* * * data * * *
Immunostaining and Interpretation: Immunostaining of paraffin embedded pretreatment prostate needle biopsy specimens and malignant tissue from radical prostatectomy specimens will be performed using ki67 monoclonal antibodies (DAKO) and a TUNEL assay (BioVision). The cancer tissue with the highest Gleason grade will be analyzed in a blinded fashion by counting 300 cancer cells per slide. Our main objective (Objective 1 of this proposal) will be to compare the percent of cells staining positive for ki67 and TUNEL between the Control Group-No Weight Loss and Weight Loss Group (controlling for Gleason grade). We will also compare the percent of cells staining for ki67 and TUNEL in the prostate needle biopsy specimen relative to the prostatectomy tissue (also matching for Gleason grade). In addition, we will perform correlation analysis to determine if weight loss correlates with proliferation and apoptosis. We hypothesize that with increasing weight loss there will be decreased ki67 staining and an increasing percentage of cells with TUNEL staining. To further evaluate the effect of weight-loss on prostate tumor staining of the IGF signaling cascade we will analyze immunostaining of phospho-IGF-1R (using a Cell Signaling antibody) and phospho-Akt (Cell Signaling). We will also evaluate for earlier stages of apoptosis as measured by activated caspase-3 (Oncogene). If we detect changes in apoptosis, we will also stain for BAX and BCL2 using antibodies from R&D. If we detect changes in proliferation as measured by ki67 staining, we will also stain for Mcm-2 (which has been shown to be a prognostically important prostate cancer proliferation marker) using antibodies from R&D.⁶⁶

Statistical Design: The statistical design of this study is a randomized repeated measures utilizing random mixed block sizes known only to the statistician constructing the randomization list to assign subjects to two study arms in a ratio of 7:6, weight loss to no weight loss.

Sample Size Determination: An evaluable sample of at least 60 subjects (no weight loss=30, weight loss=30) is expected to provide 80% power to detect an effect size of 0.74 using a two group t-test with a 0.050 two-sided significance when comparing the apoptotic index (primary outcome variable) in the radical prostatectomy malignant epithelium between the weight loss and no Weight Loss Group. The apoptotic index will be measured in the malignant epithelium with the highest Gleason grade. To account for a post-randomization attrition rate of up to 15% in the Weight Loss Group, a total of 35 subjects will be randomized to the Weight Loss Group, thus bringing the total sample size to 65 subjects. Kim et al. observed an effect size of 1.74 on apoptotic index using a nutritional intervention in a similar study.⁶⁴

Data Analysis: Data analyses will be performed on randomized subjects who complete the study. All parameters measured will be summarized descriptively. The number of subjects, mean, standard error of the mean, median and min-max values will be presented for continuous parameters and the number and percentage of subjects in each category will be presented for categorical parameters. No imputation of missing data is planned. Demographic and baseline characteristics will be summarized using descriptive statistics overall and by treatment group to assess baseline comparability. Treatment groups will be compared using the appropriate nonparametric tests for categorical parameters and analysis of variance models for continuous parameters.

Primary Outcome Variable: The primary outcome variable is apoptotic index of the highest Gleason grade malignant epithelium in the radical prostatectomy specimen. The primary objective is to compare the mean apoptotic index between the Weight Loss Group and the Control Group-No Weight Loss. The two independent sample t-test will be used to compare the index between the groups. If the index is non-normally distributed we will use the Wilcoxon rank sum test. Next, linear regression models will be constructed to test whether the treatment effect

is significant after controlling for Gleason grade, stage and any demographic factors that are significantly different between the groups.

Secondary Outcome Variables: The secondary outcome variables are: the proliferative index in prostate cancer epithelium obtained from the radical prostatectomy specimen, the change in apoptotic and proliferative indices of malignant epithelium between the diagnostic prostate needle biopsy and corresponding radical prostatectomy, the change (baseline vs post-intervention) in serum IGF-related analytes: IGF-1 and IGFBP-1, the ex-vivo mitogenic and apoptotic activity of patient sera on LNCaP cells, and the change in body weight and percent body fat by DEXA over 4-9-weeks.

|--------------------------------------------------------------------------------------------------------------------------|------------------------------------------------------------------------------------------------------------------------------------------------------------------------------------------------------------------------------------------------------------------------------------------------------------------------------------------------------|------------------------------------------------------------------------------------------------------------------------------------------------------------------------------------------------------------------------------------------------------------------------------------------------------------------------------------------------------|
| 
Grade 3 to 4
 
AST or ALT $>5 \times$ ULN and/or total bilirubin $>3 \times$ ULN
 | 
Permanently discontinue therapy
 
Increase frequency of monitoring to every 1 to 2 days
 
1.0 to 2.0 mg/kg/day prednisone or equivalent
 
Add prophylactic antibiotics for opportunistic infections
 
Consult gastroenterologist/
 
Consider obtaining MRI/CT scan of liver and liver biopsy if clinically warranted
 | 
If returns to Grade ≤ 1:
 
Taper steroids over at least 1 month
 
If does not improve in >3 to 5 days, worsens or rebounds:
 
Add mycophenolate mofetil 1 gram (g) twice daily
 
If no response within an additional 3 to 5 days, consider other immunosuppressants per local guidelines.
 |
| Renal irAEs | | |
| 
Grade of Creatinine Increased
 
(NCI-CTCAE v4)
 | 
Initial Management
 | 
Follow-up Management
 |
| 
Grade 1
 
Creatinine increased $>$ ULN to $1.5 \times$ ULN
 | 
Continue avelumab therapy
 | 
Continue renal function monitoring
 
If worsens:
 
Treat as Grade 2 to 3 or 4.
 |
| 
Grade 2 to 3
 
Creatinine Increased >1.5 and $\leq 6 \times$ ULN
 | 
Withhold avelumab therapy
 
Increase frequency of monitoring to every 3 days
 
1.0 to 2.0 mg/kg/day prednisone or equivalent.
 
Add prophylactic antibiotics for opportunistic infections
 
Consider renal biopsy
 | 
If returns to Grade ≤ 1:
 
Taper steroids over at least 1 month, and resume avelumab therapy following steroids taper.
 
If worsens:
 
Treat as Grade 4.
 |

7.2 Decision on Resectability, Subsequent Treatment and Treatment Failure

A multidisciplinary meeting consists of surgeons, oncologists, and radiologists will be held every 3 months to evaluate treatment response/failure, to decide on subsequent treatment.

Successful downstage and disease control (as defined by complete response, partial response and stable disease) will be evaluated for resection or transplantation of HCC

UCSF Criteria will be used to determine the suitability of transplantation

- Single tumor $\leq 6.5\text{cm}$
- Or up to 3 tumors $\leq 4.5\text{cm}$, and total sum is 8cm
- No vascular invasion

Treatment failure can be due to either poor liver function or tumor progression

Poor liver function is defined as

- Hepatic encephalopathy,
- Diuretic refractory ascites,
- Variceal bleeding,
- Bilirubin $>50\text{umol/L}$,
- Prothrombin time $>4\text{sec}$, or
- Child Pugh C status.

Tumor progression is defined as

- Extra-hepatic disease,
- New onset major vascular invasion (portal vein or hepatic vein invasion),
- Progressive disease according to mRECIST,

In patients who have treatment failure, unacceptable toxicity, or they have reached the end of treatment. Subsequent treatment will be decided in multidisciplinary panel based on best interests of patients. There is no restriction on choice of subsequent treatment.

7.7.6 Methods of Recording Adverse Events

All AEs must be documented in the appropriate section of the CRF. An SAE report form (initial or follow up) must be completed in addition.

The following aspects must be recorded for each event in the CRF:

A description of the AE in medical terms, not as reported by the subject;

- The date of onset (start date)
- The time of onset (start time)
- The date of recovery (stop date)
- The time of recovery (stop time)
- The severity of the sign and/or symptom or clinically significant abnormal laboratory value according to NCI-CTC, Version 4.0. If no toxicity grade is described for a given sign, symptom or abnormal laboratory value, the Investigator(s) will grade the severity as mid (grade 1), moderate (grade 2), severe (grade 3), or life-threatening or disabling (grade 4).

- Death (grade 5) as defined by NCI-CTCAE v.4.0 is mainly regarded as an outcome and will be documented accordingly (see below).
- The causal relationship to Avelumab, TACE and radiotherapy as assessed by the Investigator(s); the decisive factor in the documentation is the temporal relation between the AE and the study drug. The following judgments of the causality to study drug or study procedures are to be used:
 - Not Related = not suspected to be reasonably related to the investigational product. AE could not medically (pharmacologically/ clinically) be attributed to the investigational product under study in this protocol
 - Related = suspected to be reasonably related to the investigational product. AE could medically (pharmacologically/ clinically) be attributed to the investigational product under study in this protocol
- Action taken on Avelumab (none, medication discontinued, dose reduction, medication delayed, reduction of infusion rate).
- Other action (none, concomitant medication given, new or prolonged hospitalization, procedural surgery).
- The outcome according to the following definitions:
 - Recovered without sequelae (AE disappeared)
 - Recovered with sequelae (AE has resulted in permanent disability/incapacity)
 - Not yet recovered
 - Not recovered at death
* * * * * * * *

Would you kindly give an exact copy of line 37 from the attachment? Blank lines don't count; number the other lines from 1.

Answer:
Creatinine increased $>$ ULN to $1.5 \times$ ULN